Two black Brookline police officers who say racism within the department has left them fearing for their safety have rejected a public appeal from the police chief to sit down with a mediator to find a way they can return to work.
“You can not mediate racism,” they said Monday in an e-mailed statement to the Globe.
The five-page statement from Officers Prentice Pilot and Estifanos Zerai-Misgun said the town is already legally obligated to provide a discrimination-free work environment, yet “has been unable and/or unwilling to fulfill this obligation.”
The officers have been off the job since early December, shortly before they reported to the town’s Diversity, Inclusion, and Community Relations Commission that instances of racist attitudes and actions by fellow officers had left them fearful of returning to duty.
They are asking to be put on paid administrative leave while the incidents, the first of which was reported by Zerai-Misgun to police Chief Daniel O’Leary more than a year ago, are fully investigated.
“The chief and selectmen would like us to all to believe mediation would resolve this problem,” the statement reads. “However, the problem is that Brookline has a systematic racism problem that remains unaddressed.”
Mediation would delay full resolution, they said, and “our families suffer as we go without pay in the meantime.”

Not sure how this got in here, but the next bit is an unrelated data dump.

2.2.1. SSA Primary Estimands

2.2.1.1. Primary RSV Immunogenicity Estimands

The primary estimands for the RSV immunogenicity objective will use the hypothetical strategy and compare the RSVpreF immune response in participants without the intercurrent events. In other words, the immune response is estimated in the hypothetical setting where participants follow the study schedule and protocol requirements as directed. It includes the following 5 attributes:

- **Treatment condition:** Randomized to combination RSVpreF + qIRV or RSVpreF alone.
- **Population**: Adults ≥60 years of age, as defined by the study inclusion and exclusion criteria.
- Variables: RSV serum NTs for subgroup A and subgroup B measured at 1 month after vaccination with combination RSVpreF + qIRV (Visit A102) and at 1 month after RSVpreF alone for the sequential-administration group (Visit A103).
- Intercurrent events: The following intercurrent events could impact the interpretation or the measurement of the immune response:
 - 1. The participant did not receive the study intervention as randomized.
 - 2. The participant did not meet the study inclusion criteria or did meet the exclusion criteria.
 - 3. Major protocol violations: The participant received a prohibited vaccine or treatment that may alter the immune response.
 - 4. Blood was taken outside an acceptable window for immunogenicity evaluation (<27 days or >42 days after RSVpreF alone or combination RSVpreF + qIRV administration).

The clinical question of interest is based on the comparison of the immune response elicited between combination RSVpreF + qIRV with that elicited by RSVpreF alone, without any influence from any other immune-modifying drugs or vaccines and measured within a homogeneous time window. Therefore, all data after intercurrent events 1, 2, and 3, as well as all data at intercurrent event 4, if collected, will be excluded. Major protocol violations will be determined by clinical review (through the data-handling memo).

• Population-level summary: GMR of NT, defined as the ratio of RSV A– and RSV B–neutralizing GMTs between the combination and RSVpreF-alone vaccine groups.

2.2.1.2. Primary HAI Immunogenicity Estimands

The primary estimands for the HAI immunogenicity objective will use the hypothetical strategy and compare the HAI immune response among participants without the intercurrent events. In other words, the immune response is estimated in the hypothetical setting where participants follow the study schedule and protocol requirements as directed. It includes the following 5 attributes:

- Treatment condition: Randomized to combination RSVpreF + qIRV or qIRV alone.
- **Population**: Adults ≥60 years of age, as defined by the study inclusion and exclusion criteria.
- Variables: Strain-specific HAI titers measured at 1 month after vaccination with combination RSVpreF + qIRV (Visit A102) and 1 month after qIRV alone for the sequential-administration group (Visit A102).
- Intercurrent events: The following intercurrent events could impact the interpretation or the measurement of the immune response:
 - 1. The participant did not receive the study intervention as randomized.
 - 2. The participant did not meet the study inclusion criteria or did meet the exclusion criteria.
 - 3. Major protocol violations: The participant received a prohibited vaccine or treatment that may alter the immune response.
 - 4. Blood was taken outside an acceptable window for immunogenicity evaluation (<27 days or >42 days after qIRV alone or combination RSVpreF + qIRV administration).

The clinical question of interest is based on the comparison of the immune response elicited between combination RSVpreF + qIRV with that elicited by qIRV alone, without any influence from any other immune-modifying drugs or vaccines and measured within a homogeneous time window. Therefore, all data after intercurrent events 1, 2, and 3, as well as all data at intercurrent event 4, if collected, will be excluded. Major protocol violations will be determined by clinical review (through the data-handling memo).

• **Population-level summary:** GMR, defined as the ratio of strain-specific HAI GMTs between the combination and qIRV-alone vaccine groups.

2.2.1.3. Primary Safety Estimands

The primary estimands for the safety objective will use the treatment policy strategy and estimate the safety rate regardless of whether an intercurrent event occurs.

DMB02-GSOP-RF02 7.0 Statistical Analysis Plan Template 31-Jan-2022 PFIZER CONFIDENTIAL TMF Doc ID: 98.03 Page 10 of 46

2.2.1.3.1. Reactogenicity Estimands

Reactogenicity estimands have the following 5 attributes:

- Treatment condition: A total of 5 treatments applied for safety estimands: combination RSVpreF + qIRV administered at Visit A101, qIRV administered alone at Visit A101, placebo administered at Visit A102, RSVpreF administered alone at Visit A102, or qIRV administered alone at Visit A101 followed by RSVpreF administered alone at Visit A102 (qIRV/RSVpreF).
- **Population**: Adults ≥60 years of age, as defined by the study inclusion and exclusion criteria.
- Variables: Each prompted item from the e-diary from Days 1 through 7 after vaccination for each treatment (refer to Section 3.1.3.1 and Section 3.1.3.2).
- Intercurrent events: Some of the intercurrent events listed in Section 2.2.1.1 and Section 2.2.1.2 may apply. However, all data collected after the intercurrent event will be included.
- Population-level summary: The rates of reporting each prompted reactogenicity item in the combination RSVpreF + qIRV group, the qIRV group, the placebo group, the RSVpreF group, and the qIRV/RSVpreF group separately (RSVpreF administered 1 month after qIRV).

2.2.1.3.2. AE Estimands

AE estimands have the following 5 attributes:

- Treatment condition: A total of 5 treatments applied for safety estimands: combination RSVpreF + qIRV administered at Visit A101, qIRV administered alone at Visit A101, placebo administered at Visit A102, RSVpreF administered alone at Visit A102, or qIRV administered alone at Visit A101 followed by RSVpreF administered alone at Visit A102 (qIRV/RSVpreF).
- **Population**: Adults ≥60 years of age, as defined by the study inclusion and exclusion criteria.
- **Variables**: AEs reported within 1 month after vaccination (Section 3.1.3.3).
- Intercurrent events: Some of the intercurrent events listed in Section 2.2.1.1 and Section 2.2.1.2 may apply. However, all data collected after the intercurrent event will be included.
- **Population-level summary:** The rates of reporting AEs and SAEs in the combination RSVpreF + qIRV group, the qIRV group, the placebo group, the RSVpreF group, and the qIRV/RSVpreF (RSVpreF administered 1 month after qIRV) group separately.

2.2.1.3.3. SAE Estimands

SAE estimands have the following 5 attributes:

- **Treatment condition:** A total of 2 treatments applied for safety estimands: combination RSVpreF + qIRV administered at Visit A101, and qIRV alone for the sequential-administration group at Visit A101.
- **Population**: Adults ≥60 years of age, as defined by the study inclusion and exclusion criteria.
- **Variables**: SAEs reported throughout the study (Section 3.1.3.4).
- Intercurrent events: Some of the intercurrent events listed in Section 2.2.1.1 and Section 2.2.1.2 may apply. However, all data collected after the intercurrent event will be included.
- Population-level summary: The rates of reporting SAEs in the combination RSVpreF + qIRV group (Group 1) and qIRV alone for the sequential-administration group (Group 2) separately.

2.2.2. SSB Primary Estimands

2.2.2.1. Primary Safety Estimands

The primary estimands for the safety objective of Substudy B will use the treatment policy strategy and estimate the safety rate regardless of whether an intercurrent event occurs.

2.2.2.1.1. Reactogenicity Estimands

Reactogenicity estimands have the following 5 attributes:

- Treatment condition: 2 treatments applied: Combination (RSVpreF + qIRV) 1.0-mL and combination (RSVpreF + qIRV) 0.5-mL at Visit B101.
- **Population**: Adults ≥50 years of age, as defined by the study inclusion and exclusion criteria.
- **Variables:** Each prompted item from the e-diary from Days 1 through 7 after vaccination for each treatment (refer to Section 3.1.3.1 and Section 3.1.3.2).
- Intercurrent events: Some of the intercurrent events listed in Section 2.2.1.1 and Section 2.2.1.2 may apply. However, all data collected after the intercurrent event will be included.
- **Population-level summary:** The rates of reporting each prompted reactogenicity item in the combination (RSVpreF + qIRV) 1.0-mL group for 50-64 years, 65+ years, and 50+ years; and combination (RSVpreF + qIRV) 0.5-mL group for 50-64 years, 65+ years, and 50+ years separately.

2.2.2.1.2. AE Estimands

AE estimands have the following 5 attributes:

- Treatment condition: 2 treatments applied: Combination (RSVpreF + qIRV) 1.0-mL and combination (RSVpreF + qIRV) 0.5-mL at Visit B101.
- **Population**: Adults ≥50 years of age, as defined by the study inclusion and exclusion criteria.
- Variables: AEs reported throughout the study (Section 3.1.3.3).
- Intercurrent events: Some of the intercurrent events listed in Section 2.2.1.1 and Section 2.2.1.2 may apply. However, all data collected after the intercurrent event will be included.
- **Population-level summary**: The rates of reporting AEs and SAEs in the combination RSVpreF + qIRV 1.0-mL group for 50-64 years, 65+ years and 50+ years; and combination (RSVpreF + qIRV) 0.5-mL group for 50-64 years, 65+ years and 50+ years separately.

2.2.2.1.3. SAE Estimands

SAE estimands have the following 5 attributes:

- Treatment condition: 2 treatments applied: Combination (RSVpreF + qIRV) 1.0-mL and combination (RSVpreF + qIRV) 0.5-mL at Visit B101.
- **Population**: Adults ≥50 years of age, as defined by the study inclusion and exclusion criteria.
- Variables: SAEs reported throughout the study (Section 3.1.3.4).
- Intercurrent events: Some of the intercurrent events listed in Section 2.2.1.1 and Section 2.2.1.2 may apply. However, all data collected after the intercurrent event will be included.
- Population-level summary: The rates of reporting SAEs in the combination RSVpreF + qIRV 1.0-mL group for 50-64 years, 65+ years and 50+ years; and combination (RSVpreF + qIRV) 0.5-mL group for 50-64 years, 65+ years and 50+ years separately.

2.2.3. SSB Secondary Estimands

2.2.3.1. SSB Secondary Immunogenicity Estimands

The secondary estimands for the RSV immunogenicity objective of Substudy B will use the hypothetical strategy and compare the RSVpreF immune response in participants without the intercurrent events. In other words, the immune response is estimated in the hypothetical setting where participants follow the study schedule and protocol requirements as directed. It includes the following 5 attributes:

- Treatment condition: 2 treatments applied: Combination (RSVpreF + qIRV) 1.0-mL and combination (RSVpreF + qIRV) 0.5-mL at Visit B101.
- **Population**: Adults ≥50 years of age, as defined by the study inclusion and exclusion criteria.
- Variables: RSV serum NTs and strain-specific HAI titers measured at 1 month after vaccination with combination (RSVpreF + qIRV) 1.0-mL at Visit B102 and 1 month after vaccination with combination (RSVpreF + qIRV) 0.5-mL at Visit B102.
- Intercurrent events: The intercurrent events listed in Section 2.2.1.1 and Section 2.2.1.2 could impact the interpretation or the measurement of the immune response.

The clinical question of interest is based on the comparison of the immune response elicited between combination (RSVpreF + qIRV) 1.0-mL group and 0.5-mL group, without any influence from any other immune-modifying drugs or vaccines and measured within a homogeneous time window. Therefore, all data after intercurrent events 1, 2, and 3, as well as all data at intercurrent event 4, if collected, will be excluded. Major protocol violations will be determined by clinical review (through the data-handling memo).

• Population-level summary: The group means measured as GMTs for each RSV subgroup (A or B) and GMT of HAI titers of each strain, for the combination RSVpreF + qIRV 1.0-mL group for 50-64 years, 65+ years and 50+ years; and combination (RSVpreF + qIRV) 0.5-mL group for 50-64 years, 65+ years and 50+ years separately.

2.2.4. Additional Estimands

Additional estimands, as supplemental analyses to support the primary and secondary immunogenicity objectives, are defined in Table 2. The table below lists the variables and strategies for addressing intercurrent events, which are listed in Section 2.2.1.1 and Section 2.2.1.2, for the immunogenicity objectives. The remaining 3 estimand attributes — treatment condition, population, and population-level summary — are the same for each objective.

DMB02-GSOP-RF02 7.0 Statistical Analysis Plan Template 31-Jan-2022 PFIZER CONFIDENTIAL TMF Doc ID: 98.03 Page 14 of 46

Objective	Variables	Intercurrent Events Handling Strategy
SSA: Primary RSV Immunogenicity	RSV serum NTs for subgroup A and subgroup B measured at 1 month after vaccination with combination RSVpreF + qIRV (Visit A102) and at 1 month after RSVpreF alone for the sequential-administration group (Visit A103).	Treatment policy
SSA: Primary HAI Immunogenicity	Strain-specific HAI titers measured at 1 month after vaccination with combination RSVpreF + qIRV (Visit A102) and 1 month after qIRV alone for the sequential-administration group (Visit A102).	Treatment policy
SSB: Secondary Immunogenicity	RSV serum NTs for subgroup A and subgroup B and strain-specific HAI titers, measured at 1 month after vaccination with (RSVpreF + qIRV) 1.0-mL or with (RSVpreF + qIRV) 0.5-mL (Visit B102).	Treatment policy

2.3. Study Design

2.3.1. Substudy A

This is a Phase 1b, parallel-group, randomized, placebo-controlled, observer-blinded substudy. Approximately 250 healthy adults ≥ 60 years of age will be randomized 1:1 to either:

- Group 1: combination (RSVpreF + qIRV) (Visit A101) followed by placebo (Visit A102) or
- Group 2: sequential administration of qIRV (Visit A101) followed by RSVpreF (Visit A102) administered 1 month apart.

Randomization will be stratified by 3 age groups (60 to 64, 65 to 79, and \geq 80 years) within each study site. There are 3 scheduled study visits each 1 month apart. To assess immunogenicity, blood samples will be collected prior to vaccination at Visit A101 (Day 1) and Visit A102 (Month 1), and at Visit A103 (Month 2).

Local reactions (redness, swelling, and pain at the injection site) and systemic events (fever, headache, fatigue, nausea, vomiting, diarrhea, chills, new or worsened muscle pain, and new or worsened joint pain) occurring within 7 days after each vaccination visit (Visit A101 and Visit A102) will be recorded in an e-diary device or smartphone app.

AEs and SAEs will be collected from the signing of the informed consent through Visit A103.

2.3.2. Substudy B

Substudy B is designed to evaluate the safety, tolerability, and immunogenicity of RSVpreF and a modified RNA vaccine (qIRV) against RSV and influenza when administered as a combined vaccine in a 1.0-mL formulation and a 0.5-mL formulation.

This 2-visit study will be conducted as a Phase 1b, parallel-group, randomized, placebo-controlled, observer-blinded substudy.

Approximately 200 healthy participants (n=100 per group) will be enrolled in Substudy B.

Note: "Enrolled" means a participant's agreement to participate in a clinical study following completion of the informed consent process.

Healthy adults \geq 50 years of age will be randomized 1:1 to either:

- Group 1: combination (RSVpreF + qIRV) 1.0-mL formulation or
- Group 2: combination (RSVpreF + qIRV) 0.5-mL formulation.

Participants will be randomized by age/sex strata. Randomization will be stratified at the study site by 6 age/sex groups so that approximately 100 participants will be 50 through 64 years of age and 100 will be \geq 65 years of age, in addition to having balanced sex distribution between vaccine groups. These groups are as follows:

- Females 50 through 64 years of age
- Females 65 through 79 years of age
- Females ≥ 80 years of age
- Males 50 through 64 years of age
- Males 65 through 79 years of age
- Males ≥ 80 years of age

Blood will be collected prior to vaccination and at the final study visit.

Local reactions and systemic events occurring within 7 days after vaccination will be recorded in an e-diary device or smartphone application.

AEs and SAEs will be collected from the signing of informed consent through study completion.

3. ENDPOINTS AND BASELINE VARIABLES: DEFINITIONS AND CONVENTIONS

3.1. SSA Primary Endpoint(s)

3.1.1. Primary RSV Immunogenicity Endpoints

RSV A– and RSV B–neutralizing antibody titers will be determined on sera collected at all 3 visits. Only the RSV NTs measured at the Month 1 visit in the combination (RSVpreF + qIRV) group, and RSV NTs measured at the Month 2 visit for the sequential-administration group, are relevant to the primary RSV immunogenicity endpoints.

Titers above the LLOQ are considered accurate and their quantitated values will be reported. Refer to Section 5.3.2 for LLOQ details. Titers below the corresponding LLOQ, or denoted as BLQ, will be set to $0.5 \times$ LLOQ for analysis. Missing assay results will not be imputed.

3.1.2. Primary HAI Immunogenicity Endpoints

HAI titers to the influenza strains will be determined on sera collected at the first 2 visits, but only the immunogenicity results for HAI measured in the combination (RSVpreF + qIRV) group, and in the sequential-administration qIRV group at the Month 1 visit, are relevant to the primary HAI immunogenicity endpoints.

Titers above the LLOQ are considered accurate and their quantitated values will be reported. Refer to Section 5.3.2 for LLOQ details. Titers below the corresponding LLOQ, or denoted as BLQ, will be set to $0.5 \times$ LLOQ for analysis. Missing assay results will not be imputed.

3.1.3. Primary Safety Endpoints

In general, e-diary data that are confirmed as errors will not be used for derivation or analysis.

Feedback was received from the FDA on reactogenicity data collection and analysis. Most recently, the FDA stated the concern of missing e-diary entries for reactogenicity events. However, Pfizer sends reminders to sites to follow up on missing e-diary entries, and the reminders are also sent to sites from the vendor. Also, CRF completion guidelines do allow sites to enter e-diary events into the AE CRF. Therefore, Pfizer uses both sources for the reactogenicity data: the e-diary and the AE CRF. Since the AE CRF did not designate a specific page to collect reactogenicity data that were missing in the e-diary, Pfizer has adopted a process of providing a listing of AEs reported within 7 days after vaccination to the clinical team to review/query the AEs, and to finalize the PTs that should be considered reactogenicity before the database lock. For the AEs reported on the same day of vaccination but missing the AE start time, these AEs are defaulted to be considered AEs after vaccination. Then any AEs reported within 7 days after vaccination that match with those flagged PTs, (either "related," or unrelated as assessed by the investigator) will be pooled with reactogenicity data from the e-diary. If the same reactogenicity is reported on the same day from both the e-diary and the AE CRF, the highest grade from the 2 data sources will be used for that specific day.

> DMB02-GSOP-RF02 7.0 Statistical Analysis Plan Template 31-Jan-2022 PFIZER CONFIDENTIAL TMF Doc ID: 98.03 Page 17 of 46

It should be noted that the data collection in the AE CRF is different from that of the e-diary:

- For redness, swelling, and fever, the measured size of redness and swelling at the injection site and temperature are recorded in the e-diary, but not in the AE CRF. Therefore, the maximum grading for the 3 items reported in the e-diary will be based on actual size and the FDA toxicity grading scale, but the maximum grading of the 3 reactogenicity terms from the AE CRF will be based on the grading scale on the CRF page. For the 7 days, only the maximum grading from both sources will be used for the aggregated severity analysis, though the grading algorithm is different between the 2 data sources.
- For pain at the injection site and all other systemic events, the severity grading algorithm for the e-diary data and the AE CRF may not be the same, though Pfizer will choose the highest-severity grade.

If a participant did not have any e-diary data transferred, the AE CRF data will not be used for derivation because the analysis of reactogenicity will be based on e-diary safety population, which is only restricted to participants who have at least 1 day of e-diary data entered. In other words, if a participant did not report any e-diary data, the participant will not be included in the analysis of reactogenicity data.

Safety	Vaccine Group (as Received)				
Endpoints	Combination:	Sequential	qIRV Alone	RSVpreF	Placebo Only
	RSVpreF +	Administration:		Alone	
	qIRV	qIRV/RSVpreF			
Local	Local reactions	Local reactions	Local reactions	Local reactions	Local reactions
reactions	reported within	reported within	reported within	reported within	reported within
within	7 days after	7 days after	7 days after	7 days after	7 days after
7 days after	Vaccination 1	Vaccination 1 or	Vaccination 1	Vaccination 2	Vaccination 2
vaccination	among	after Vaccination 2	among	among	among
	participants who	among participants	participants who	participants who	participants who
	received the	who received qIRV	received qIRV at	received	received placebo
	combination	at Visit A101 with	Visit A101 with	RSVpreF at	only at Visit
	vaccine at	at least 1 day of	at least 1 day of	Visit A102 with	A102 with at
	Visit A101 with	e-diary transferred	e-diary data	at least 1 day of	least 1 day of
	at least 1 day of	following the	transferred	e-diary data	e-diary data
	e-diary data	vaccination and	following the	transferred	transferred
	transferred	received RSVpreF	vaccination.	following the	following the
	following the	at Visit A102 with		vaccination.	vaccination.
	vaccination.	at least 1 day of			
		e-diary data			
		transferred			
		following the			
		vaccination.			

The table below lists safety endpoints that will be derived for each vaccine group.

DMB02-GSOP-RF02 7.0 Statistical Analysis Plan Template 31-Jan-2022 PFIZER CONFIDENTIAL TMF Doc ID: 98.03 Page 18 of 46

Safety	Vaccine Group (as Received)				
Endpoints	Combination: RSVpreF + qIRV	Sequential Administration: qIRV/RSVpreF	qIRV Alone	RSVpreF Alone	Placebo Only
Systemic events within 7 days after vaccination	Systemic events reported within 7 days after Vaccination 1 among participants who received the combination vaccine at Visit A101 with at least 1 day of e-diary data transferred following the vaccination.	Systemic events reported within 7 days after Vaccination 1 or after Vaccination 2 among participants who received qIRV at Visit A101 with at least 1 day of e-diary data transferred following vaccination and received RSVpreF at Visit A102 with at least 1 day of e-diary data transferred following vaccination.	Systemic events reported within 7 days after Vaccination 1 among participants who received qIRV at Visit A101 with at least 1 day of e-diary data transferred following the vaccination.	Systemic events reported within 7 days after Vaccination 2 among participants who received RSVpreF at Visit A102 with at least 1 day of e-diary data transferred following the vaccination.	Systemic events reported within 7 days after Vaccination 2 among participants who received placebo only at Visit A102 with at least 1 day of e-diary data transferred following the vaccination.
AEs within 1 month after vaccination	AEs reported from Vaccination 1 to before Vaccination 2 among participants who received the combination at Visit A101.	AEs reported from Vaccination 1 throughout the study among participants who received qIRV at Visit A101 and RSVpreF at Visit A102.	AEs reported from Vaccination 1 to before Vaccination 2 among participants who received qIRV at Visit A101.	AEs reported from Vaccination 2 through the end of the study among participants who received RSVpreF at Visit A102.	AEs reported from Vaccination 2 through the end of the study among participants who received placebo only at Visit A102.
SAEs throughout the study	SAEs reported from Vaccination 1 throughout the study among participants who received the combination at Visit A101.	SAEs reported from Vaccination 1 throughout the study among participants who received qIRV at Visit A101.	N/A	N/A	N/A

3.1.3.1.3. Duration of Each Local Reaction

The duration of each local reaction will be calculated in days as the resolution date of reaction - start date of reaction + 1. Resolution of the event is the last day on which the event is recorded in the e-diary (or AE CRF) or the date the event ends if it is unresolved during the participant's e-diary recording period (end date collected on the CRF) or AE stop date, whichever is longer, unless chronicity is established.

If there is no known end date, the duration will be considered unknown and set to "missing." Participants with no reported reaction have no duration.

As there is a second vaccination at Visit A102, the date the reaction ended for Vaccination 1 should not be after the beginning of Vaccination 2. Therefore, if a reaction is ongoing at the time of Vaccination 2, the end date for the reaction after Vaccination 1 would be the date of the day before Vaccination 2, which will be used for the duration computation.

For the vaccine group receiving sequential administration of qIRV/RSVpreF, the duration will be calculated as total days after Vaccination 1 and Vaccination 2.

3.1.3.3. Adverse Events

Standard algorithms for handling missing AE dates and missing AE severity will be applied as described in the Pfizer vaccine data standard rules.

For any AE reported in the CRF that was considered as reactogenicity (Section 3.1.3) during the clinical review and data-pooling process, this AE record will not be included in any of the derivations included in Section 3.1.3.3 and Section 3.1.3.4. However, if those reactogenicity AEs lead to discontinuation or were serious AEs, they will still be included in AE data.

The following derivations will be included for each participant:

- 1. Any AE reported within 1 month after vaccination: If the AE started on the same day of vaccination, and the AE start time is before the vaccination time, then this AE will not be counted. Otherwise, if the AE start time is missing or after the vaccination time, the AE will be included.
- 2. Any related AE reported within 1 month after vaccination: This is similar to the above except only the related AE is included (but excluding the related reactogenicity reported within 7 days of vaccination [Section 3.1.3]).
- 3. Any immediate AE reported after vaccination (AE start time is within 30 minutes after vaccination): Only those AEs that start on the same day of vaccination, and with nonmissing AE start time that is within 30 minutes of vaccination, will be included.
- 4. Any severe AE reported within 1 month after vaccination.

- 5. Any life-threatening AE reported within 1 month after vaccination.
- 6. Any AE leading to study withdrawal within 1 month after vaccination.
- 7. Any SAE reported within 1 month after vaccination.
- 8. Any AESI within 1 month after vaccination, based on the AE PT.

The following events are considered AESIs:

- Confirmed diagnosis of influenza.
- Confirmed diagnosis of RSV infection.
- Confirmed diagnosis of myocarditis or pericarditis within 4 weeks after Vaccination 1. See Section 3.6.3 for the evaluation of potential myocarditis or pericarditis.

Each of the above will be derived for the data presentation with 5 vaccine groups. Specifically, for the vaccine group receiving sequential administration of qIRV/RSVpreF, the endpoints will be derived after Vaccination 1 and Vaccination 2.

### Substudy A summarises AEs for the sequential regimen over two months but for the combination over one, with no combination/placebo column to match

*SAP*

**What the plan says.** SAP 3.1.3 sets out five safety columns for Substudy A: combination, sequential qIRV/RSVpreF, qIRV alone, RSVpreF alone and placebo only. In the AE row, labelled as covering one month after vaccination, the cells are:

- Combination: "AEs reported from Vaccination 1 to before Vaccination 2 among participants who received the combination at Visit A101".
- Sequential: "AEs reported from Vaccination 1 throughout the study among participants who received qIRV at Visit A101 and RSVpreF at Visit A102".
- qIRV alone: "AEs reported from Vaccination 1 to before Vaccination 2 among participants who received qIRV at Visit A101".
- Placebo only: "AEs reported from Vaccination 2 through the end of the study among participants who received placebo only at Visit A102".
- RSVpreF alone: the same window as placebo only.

O’Leary, who suggested mediation last week to address the officers’ concerns and facilitate their return to work, said he was “very disappointed” his offer was rejected.
“I agree with these Officers that racism must not be tolerated,” O’Leary said in an e-mail to the Globe. “I disagree with their characterization of the steps that have been taken to date to address their complaints. Unnamed individuals cannot be disciplined, and our laws do not permit named individuals to be disciplined without due process.”
O’Leary urged the officers to “fully participate in the ongoing investigation” and communicate their concerns with the chief so he can take appropriate action.
Hundred of residents have attended meetings of the Board of Selectmen in support of the officers, and students at Brookline High School last Friday held a demonstration after school calling for town officials to address the issue.
The officers walked off the job on Dec. 7 when Pilot said he went to O’Leary to report an incident in which he pulled his cruiser up next to a sergeant on detail and was greeted with a crude remark. The officer used a racial epithet and told him to do “jumping jacks and I’ll put in a good word for you,” Pilot has said.
In a status report to selectmen last week, O’Leary wrote that an experienced commander investigated the complaint. “Officer Pilot believes that a slur was used; the Sergeant stated that he did not use a slur,” O’Leary wrote. “The results of that investigation were inconclusive.”
In their statement Monday, Pilot and Zerai-Misgun challenge the conclusion.
“Our work histories are exemplary,” the men wrote. “Yet all that was required was for a white officer to deny it.”
“Together, we’ve given 20 years of our best selves to Brookline. We believed we belonged here,” they wrote. “We’ve sacrificed our careers, and the security of our families, because we insist on the dignity and fair treatment that is rightfully ours as Black men, and as Americans.”
Ellen Ishkanian can be reached at firstname.lastname@example.org.